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Go Back   SailNet Community > General Interest Forums > Gear & Maintenance
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  #1  
Old 10-26-2009
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What kind of adhesive

Hi-

We recently purchased a 1966 Paceship Mouette with rub rail that is original and in pretty bad shape. At one time it had been painted and most of the paint has worn off. This is a rubber type rub rail that appears along the joint of the hull flange and deck flange and is probably about 3/4" in diameter. Finding out the cost of new rub rail is probably half of what we spent on the boat.

Someone in a previous post suggested used fire hose. I think the idea is excellent. What baffles me though is what type of adhesive to use. I imagine that UV rays would be fairly tough on fire hose material. So frequent replacement such as once a season may be called for. With high frequency idea of perforating the area frequently with new screw holes isn't exciting and trying to find previous ones would be difficult if not impossible.

Is there an adhesive on the market that you think would work in this type of situation. It would have to have a fairly high pretty initial grab. Something like it catches on the first application of the fire hose. But if I see that I put a portion of the fire hose on crooked could pull it off in say the first 30 seconds and re-lay that portion that was layed crookedly.

I initially thought of contact cement. I've never used it. But I remember hearing that it is something that grabs quick. The down side of it though is that I think it is supposed to be clamped. The cost of clamping frequently around the 50 foot perimeter of the boat is unfortunately cost prohibitive for this project.

The boat will be used only in a fresh water environment.

Thank you.

Have a Great Day,
Jim
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Old 10-27-2009
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The devil is in the details.
I have thought about doing this on a friends Dyer Dhow 10' dinghy and may have even suggested the fire hose idea to you previously. I have the fire hose in my car but as of yet have not actually executed this job so take my comments for what they are: free advice and only worth what you paid for it!
1 - fire hose is an extremely durable canvas that is rubberized on the inside. I am certain that it is somewhat affected by UV. What is pretty resistant to UV is Gel Coat which is a Polyester resin with UV agents mixed into it which should stick to a cleaned up fire hose (light abrading followed by an acetone cleanup would be the prep steps for Gel Coat).
2 - epoxy resins of various types have a much higher adhesion (holding power) then polyester resins but it is generally not recommended to put polyester resins (and Gel Coat) on top of an epoxy coated surface. From this standpoint my idea was to use an epoxy adhesive to glue the fire hose to the rub rail as epoxy is both stronger then polyester in adhesion and water resistance (but not UV resistant).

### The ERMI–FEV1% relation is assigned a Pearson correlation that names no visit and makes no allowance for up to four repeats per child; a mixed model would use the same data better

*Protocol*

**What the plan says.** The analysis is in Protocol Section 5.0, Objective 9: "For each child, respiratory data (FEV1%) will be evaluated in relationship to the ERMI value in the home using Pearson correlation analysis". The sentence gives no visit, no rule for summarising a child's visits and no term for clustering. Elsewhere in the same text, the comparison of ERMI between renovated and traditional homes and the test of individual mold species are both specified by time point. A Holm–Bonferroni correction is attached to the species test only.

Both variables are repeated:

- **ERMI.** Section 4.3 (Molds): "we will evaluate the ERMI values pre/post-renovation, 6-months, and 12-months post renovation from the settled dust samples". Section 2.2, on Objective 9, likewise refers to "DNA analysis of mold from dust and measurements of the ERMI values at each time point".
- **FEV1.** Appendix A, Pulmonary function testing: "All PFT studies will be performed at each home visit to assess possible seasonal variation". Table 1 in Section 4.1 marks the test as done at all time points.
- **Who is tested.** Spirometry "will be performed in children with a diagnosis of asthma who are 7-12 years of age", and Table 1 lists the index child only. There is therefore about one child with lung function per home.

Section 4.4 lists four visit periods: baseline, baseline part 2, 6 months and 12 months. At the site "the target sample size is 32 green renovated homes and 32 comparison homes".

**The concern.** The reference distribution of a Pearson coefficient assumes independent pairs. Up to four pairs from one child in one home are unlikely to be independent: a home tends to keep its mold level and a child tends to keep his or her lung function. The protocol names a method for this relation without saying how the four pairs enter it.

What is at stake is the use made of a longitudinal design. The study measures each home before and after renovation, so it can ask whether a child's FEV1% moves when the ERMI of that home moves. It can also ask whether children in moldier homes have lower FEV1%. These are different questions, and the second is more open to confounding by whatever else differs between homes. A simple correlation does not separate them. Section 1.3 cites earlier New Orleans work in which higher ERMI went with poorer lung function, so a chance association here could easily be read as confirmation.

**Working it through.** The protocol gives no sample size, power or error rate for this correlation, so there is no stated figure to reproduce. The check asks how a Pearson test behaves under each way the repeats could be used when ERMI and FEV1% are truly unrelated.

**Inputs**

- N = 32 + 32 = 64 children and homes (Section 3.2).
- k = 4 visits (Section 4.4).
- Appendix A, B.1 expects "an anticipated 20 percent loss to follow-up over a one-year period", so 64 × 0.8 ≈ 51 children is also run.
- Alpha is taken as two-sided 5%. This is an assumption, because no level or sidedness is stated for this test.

3 - Something I am not entirely certain about is exactly which epoxy I would choose to glue the fire hose down to the rub rail with, whether thickened West System or other epoxy supplier or perhaps Marine Tex or even 3M 4200 or 5200. Part of the conundrum revolves around the curing time for the various options in this area, which involves ambient temperatures as well. In my experience the West System epoxy will set up pretty quickly (1-2 hrs.) in 70 - 80F temps and would be ideal whereas the 3M products I mentioned (while not really epoxy) can take a real long time to cure (so they are out of the running). I believe that Marine Tex is an epoxy based UV resistant paste but is more expensive then the other options so it is probably out of the running too.
4 - Another variable is how well will an adhesive stick to both the rubberized inside of the fire hose and the boat's rub rail. Epoxy should stick to rubber but not so well to smooth rubber surface. Perhaps the rubber inside of the fire hose needs to be abraded with a rough rasp or file prior to gluing.
5 - One more consideration is that the entire rail does not need to be done out of one continuous piece at one time, or does it? I would opt for doing a section or two at a time as you would not need so many clamps to hold it in place while the adhesive cures. Consider that you might coat the outside surface of the fire hose with Gel Coat or even just marine paint AND that you may have to make some extra cuts in the material to help it bend to the slope of the hull.
6 - Clamps. Yes. Lots of them. Even cheap 'C' clamps would be ideal for the job. Also, lots of strips of 3/16" or 1/8" Luan plywood would be ideal for distributing the pressure of the clamps.

Another thought is that perhaps I have over-thought this job that I have never done and it would just be easier with strips of teak and bolts every so often to hold it firmly in place around the toe rail.

Since I do not really know how much work this application of fire hose on your boat would take I really cant say. Those are just my thoughts. Take 'em for what they're worth.

Good luck.
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Old 10-27-2009